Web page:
Or to quote Alcoa again, “the real issue is that the LME price no longer represents the fundamentals of the industry due to increased speculative trading.”
“Speculative trading” has been the main driver of the LME’s splendid growth story to the point, as Alcoa pointed out, that turnover in the LME aluminium contract is now 37 times the size of the physical market, up from 29 times in 2010.
Recent years have brought an influx of managed money in many guises, from hedge funds to black box CTAs to high-frequency traders. It’s not so long ago that a high-frequency trader on the LME was one who couldn’t wait for his broker to have a decent lunch between the morning and afternoon ring sessions. Now, trade signals are measured in milliseconds.
This is the culmination of a long, long process that started in 1991, when Goldman Sachs launched what is now the S&P GSCI commodity index.
In the intervening years industrial metals have been gradually transformed from backwater markets for specialists, who were quite capable of speculating themselves, thank you very much, to part of a new “asset class” to be sold to fund managers as a core component of any investment strategy.
For manufacturers it was bad enough that such investors/speculators (again, delete according to preference) were in “their” marketplace at all.
But things got a lot worse when financial players started wanting to own physical metal as well as paper metal, or, horror of horrors, when they wanted to own their own warehouses to put their physical metal in.
Physically-backed exchange traded funds (ETF) have been a previous flash point for the copper industry. An ongoing rear-guard action against two such proposals in the United States looks as if it’s about to be outflanked by Julius Baer, which has just launched a new suite of such products. [ID:nL5N0H62QG]
These ones are next-generation versions with much lower storage fees, previously the main sticking-point for investors and the main source of relief for industrial players concerned about the implications for their supply chains.
The flash point in aluminium is the cash-and-carry trade, which allows investors to earn a low-risk, fixed return for simply financing (and holding) surplus metal.
It’s not a particularly sexy investment but in the post-2008 world of negative real interest rates, it does at least generate a positive return.
And the return improves if the metal is shifted out of high-cost LME warehouses to something a bit cheaper.
It is the cocktail of too much money and too much metal that has hobbled a physical delivery system that was never designed to handle either, let alone the combination.
So what can the LME do? Or, rather, what can HKEx do? After all, it’s HKEx’s London Metal Exchange now.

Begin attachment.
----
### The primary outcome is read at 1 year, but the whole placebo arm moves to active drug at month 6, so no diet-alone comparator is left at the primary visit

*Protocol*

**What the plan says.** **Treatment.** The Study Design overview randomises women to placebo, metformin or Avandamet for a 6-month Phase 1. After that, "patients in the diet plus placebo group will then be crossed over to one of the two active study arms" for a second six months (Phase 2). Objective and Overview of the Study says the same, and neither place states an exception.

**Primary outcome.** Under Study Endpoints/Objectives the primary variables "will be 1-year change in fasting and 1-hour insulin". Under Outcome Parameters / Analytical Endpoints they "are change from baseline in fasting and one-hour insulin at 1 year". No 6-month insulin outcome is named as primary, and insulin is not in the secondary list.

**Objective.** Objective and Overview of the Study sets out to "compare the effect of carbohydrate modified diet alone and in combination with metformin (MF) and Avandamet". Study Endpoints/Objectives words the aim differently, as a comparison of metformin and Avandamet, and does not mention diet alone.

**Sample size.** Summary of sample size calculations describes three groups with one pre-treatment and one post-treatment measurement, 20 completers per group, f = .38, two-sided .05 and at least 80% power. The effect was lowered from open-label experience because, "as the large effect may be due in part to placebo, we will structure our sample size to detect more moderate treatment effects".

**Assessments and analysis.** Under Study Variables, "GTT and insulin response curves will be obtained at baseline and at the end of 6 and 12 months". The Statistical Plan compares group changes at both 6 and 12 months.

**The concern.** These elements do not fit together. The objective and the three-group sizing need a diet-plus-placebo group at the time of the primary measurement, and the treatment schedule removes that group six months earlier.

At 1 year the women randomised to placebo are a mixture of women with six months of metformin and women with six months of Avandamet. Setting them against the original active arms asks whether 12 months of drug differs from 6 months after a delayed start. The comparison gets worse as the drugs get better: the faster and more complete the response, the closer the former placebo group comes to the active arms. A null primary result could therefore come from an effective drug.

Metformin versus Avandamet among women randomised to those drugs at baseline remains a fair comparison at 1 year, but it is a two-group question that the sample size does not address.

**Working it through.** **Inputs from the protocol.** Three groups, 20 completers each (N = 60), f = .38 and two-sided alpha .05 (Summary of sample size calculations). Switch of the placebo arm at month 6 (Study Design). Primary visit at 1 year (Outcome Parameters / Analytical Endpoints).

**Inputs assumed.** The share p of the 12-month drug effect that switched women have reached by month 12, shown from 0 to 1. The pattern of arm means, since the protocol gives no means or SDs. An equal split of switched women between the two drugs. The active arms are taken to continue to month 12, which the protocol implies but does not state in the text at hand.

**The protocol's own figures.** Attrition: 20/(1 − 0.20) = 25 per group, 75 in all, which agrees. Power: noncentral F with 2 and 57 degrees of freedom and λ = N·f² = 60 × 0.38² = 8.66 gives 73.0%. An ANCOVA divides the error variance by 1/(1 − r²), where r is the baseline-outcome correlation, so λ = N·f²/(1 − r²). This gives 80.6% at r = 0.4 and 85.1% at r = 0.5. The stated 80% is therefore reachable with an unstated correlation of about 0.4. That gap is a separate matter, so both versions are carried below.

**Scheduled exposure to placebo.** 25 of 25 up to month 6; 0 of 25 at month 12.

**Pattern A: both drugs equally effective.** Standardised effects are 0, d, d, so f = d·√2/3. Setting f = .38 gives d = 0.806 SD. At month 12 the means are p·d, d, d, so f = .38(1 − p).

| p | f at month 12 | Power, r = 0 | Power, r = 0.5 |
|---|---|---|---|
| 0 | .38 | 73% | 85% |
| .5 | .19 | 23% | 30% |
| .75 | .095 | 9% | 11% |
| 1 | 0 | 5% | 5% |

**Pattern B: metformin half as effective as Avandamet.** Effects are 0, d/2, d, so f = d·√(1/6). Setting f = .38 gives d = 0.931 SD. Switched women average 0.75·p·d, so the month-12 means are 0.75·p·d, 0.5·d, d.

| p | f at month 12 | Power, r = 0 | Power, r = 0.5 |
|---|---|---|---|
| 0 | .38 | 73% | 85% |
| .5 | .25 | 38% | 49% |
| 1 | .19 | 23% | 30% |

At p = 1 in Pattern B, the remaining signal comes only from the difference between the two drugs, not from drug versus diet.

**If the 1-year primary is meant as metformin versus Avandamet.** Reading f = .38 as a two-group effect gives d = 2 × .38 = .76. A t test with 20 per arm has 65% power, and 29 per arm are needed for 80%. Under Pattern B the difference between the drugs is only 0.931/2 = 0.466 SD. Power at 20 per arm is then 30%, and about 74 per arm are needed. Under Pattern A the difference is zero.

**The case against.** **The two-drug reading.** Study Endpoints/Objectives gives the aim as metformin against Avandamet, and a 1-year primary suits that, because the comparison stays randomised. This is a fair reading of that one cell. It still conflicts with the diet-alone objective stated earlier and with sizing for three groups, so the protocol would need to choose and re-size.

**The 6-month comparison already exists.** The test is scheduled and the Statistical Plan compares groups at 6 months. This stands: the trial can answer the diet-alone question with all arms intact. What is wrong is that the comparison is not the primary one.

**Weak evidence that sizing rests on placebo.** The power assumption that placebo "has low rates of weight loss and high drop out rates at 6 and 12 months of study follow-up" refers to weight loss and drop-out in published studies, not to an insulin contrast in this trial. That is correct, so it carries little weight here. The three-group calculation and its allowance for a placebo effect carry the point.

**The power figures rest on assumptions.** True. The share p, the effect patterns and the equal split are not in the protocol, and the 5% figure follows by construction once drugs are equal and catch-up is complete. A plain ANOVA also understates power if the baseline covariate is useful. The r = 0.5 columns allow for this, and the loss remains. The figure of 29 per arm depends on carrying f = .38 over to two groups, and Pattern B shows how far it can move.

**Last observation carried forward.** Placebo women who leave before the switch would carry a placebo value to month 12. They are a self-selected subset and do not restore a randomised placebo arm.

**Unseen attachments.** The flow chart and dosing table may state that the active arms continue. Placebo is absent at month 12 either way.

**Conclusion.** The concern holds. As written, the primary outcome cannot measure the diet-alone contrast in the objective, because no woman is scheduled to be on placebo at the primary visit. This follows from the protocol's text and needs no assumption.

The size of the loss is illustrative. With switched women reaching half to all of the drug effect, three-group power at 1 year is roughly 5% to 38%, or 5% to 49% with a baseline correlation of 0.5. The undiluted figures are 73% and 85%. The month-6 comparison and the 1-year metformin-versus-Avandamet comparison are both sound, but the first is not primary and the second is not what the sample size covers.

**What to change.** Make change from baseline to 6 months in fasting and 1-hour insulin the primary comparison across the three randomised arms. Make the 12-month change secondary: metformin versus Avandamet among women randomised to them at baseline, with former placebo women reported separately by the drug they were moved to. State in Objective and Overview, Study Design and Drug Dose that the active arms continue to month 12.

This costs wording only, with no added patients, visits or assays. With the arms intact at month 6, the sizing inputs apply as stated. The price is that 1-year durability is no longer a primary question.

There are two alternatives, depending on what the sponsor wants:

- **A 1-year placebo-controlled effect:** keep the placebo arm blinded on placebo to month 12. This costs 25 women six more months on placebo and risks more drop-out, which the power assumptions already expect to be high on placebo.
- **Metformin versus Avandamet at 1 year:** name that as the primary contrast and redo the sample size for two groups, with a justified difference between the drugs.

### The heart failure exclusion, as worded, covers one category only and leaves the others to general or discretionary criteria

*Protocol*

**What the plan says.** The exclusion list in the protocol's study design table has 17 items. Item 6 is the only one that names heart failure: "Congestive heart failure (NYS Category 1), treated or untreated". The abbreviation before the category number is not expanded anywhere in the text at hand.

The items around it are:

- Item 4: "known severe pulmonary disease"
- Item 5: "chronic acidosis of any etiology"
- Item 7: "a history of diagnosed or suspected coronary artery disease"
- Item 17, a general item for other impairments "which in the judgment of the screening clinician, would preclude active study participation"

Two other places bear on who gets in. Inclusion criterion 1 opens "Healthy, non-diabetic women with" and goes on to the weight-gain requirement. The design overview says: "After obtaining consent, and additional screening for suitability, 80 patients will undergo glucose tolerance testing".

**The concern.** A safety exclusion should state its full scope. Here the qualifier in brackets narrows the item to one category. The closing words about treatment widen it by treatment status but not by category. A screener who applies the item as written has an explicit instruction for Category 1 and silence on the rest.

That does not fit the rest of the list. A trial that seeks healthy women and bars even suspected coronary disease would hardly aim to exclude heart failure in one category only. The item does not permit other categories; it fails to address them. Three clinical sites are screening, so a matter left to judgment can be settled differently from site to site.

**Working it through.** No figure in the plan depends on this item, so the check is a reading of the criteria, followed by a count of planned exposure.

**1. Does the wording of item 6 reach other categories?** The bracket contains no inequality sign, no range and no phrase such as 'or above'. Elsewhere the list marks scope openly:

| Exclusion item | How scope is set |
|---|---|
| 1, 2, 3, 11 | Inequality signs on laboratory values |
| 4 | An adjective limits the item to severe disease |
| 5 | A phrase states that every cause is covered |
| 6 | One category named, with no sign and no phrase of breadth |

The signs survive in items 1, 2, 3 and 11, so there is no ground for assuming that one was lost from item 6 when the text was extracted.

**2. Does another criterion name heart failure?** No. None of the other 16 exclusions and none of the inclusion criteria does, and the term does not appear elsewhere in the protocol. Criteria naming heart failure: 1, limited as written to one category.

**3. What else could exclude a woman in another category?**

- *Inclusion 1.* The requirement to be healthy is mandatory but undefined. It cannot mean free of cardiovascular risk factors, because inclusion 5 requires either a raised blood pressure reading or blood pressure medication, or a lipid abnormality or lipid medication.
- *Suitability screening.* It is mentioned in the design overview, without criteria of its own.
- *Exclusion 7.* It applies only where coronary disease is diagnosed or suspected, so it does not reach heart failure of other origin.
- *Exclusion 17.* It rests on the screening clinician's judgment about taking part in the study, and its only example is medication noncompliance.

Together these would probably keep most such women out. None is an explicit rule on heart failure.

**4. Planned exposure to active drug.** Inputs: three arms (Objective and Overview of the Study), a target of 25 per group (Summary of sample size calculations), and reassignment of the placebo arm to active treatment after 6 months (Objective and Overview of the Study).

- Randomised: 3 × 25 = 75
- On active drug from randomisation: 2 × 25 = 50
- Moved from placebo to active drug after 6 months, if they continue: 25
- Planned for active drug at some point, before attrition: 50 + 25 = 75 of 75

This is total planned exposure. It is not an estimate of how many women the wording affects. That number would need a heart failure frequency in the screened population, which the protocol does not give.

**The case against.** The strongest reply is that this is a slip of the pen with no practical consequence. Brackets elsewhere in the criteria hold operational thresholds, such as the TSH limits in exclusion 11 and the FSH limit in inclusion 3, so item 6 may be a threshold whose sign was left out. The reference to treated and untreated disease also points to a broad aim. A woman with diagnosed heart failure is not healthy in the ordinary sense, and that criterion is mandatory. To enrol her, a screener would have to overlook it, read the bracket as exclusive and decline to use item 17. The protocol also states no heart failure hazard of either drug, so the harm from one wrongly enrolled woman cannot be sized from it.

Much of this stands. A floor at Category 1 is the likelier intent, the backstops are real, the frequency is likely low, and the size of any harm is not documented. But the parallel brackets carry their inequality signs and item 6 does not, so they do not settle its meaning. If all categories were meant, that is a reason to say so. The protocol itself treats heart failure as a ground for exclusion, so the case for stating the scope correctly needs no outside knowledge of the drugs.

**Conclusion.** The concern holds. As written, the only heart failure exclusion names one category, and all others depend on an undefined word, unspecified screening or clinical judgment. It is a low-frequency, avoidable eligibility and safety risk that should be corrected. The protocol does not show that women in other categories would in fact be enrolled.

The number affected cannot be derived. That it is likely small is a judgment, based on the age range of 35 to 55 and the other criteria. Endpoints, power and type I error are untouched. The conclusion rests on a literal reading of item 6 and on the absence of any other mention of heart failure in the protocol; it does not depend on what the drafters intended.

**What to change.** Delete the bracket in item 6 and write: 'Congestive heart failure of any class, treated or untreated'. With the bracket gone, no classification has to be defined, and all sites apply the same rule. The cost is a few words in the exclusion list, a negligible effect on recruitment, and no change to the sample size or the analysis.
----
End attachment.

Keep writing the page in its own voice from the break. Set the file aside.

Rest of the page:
Except that it is also the industry’s LME. Without industry’s willingness to use LME pricing in its real-world supply-chain transactions, this market risks losing both body and soul.
Contracts such as aluminium and copper would become no more than metallic versions of the VIX, just another derivative for trading the next macro data event.
How can the LME’s new owners reconcile the needs of the metal men, who guarantee the validity of the exchange’s prices, with the needs of the money men, who have fed the exchange’s recent volume growth?
Better transparency? Just about everyone thinks the LME should disclose more information about who is doing what.
Mind you, it might take something more bespoke than the U.S. Commitment of Traders format, given how adept some of this market’s bigger players have become at disguising their movements.
More contracts? Why not? If the aluminium industry agrees that regional premium contracts, as suggested by Alcoa, or product contracts such as billet and casting alloy, as suggested by United Company RUSAL, are a good thing, the LME should provide them.
A shake-up of the LME’s governance with wider industry participation, as suggested by the Aluminum Users Group? That looks a no-brainer, particularly given the new ownership structure, which risks stretching rather than shortening communication lines.
The solution will have to be multi-dimensional because this is not a one-dimensional problem.
And, of course, it will have to start with LME warehousing itself.
Warehousing, to quote outgoing chief executive Martin Abbott, is “the crunch point, the flash point between every party to this industry”.
It is also the crunch point at which every component of the LME’s deteriorating relationship with its industrial users converges.
Warehousing has, let’s face it, always been the LME’s problem child.
Now, already creaking under the strain of handling millions of tonnes of surplus aluminium, the LME storage system is being gamed by a powerful group of physical market players that control large parts of the exchange delivery mechanism.
Fixing warehousing would be a strong building-block for re-connecting with the exchange’s industrial user base.
But just how can the LME’s long and unhappy relationship with its warehousing operators be reset?
That’s for tomorrow’s column.
(Editing by Jason Neely)